Prudence presupposes, first of all,  that the desire is morally licit (rectitudo appetitus), because it is there that the operative evaluation is played out. Its peculiar characteristic is to be both an  intellectual virtue and a moral virtue: it is right reason at work, to which Thomas applies the famous definition of recta ratio agibilium (Sum. Theol. II-II, q. 47 a. 2 s.c.; I-II, q. 58, a. 3). It judges the goodness of a thing under the aspect of good, that is, of something desirable, a goal toward which one moves to achieve it: “The moral life, without prudence, could present itself as an irrational orientation toward given ends, without the active and committed guidance of reason in the executive order.”[8]

The prudential procedure

Practical reason proceeds in three stages. First of all it investigates, it gathers information, then it judges what to do, on the basis of the first principles of good and evil, by means of the faculty that Thomas calls synderesis (a notion also taken up in the Spiritual Exercises of Ignatius of Loyola, concerning the Rules for the Discernment of Spirits[9]), and finally it decides. For the action to be good, it is required that all three steps be good.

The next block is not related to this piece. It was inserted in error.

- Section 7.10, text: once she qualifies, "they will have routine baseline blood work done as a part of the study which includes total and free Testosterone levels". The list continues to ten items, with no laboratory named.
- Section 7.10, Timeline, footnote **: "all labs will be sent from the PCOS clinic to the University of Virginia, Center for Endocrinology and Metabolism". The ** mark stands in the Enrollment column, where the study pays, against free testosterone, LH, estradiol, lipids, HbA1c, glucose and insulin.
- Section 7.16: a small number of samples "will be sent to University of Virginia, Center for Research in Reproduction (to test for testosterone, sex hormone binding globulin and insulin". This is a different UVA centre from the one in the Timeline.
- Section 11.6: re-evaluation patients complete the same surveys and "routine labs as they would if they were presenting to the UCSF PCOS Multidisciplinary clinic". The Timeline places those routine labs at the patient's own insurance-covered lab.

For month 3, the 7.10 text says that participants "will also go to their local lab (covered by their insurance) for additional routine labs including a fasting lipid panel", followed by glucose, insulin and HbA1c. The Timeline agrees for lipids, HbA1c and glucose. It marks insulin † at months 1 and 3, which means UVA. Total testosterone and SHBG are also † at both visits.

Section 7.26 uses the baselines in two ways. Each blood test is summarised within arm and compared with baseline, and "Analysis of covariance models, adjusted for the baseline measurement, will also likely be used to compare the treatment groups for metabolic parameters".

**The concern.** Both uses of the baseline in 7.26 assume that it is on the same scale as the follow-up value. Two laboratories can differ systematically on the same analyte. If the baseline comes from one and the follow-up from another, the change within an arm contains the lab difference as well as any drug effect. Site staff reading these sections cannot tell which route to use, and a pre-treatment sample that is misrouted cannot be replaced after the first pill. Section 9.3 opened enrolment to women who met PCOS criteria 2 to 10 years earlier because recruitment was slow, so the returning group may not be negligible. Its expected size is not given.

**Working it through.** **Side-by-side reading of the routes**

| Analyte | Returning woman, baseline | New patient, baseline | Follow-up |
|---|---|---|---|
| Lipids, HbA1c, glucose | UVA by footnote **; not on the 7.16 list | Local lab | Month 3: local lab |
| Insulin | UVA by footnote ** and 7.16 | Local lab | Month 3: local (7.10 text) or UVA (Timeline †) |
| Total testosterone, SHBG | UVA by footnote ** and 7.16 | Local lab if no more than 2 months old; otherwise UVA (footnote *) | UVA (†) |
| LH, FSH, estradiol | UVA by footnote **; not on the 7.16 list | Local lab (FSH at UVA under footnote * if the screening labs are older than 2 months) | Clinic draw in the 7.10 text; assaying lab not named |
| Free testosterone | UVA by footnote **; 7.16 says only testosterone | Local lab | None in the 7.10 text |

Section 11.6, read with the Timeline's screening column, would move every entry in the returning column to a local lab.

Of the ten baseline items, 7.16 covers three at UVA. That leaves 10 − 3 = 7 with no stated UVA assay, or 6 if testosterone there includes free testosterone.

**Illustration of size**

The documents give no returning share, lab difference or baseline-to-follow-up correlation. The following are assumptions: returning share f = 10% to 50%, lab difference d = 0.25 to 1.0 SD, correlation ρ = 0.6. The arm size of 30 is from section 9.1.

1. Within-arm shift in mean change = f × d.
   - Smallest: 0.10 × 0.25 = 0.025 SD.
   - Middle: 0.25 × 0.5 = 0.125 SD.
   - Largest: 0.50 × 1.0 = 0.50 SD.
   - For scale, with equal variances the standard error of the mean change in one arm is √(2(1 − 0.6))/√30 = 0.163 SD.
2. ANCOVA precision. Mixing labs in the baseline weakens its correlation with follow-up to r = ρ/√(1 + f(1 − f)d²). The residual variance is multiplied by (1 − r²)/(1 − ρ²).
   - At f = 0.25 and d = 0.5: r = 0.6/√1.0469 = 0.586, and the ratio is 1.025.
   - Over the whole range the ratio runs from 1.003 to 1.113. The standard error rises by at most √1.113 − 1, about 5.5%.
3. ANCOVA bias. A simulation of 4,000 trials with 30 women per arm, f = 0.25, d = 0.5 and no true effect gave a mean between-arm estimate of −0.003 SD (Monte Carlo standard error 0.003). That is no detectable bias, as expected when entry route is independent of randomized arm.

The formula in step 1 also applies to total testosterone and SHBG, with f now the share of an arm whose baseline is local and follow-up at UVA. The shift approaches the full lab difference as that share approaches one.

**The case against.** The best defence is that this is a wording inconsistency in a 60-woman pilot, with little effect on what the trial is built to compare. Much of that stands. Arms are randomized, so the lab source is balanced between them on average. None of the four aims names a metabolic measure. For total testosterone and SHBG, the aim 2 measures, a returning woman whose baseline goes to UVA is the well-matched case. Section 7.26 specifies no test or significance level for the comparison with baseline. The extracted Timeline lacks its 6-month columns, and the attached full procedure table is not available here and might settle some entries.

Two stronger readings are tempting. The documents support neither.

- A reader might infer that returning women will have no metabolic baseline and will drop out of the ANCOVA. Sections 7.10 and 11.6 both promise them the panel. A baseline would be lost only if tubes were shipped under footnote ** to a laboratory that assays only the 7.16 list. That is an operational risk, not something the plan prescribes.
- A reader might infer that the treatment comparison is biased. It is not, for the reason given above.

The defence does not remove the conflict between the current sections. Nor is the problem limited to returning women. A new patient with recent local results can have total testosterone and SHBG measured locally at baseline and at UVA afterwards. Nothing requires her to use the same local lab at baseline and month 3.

It is above all the third moment, the imperium, the command, the peculiar act of prudence, that distinguishes it from the other intellectual virtues, but also from a practical virtue such as art, aimed at the production of external works, where expertise and skill are essential. And indeed, while in art a deliberate error, which  contravenes the rule, is less serious than an error made out of ignorance of the rule; in prudence exactly the opposite happens.  This is so because in art the preponderant faculty is the accuracy of judgment, while the specific nature of moral action is the command, the rectitude of the will (cf. Sum. Theol. II-II, q. 47, a. 8). Only when the command intervenes can we speak of moral life.

Hence the complexity of this virtue. To act well requires, first of all, to deliberate well, based on a reason in harmony with sensitivity (the vis cogitativa). But this is not enough. Once one knows what it is good to do, one must act promptly. Aristotle and Thomas agree that the prudent person deliberates for a long time, but decides in a short time and executes the decision promptly.

Prudence, therefore, is by no means synonymous with indefinite procrastination or the ability never to take a position, as is widely believed today. On the contrary, for Thomas its essential characteristic is solicitude (literally, following Isidore again, to be sollers et citus, quick and lively): once reason has deliberated, action must follow quickly, because prudence provides, in addition to knowledge, the ability to do good.[10]